- The Washington Times - Monday, July 30, 2001

BOWLING GREEN, Va. (AP) — Bad weather forced President Bush to cancel a planned trip yesterday to the National Scout Jamboree.
Mr. Bush had planned to join more than 32,000 boys in the 14th quadrennial gathering known as "the Olympics of Boy Scouting," but heavy storms led organizers to scrap a ceremony the president was to attend.
The decision came after two Boy Scouts were struck by lightning Thursday during the gathering at Fort A.P. Hill, an Army facility about 40 miles north of Richmond. The boys were treated at a hospital and released.
Mr. Bush, who defended the organization when it came under attack for excluding homosexual leaders, planned to address the Scouts and 8,000 staff members from around the world yesterday.
But fun, not homosexual rights, seemed the preoccupation during the first National Scouts Jamboree since the Supreme Court upheld the group's right to ban homosexuals from the organization last year.
"We don't discuss it in front of the children," Boy Scouts spokesman Gregg Shields told the New York Times of the ruling. "A Scout is kind, and we have tolerance for other peoples' opinions. And we ask people to have tolerance of our values."
Mr. Shields pointed to the overflow subscription to the nine-day celebration at Fort A.P. Hill as a barometer of Scouting's health despite boycott calls from homosexual rights advocates and dissents from regional troop leaders.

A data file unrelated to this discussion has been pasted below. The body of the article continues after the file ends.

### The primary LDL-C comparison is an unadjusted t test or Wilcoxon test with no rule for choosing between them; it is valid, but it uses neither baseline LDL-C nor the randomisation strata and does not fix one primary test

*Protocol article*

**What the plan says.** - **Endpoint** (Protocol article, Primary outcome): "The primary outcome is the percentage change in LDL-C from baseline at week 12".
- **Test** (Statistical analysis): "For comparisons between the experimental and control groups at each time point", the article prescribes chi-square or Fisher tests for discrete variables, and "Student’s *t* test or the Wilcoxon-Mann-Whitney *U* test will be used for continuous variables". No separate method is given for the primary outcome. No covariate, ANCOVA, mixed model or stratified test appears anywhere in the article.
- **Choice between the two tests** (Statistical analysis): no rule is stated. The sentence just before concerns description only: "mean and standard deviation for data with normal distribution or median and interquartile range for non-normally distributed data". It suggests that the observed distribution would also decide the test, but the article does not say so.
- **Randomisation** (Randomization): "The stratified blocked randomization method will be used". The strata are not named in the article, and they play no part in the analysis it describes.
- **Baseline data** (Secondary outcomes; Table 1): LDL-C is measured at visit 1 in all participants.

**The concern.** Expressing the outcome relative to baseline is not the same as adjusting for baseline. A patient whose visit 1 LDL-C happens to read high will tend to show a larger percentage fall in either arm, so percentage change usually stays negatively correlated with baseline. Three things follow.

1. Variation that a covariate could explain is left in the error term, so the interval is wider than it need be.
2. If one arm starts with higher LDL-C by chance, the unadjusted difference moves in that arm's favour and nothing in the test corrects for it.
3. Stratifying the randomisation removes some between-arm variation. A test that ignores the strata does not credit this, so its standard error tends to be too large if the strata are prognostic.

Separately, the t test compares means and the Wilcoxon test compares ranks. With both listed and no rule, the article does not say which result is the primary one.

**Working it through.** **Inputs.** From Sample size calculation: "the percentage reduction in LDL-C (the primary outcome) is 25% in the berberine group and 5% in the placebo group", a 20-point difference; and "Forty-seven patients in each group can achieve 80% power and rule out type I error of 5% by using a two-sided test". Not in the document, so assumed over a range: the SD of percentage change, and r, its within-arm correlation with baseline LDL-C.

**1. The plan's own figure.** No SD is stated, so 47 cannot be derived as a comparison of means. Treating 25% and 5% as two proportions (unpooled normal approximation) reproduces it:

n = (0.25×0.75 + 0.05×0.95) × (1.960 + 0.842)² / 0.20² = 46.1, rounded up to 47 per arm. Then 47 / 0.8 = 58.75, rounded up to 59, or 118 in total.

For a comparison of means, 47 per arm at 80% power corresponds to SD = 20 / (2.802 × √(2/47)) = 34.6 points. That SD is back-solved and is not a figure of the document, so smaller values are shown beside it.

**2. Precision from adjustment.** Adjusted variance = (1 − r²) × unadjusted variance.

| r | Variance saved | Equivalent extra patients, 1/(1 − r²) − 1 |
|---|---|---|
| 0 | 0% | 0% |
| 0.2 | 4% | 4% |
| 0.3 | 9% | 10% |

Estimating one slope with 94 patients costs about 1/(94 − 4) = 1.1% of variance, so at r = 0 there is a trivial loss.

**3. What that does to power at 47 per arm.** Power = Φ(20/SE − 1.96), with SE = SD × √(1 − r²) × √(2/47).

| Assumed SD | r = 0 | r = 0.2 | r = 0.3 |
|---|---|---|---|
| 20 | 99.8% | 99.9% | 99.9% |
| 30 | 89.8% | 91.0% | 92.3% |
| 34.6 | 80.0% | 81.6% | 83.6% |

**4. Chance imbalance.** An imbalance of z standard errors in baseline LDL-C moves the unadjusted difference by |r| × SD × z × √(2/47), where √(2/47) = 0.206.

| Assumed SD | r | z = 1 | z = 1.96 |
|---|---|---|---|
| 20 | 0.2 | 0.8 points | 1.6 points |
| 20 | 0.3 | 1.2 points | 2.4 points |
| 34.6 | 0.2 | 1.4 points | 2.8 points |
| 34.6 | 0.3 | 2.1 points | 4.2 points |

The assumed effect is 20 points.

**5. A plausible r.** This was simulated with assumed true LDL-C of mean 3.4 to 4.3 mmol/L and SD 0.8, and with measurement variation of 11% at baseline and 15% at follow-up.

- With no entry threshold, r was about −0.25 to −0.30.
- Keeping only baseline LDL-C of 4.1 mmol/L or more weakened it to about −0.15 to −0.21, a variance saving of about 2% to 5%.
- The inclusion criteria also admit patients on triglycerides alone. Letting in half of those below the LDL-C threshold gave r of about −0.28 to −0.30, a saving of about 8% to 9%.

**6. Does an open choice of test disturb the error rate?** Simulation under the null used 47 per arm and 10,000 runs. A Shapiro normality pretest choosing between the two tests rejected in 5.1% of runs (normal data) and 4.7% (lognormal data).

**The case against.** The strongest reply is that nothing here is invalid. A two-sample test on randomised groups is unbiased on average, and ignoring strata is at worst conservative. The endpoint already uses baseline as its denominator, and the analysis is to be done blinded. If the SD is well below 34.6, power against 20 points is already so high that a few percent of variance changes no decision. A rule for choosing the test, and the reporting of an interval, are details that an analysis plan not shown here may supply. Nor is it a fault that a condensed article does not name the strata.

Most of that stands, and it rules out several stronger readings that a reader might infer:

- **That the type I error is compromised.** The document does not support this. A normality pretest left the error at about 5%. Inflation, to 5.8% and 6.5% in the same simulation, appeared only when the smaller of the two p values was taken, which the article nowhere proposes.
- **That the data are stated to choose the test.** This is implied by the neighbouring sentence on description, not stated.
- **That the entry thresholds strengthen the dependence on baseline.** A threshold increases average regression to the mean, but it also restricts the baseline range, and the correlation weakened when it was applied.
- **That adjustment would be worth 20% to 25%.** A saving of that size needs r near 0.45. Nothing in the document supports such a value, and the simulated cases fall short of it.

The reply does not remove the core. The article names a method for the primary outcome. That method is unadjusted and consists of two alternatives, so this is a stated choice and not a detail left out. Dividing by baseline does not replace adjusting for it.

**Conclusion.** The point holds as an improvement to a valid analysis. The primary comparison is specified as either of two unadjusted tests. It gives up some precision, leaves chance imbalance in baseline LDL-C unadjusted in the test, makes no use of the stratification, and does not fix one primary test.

When President Clinton issued an order barring discrimination on the basis of sexual orientation in certain federal education and training programs, the Interior Department asked the Justice Department for guidance on how that order affected the holding of Boy Scout Jamborees on federal lands.
Fort A.P. Hill has served as the site for the jamboree since 1981.
Mr. Bush accused the Clinton administration of trying to throw the Scouts off federal lands. Attorney General Janet Reno later said the tradition of Boy Scouts using federal lands for camping and other activities could continue.
The high court decided the Scouts were within their rights in 1990 when they ousted James Dale, an assistant Scoutmaster from New Jersey, after learning he was homosexual.
Although numerous companies and charities have cut back on funding for the Scouts, other donors have stepped in. Mr. Shields said revenues for the national operation rose from $91 million to $93 million last year.
Scouts organizers from nine regions, including Chicago, New York and Los Angeles, have submitted a call to the national organization to reverse the ban against homosexuals.
The American Medical Association also has urged a reversal, citing the risk of depression and suicide that homosexual youngsters could face.
Some school districts have dropped sponsorship of troops. Objecting parents are turning to the Campfire Boys and Girls organization, which bans discrimination against homosexuals.
The Jamboree began Monday and ends Wednesday. It allows teen-agers to take part in the rites developed by Robert Baden-Powell almost a century ago: physical fitness, conservation and the spirit of brotherhood.
Boys came from all over the United States and 26 other countries to scuba dive, canoe, raft and compete for merit badges at the Jamboree.
In addition to the activities, the boys attended religious services this weekend. Mass or services were celebrated in several Christian denominations, along with Jewish services Saturday and a Buddhist ceremony yesterday. The Buddhist ceremony attracted curious Scouts of different religions and centered on the ideal of acceptance and learning to interpret one's inner self while still being aware of the world of the outer self.

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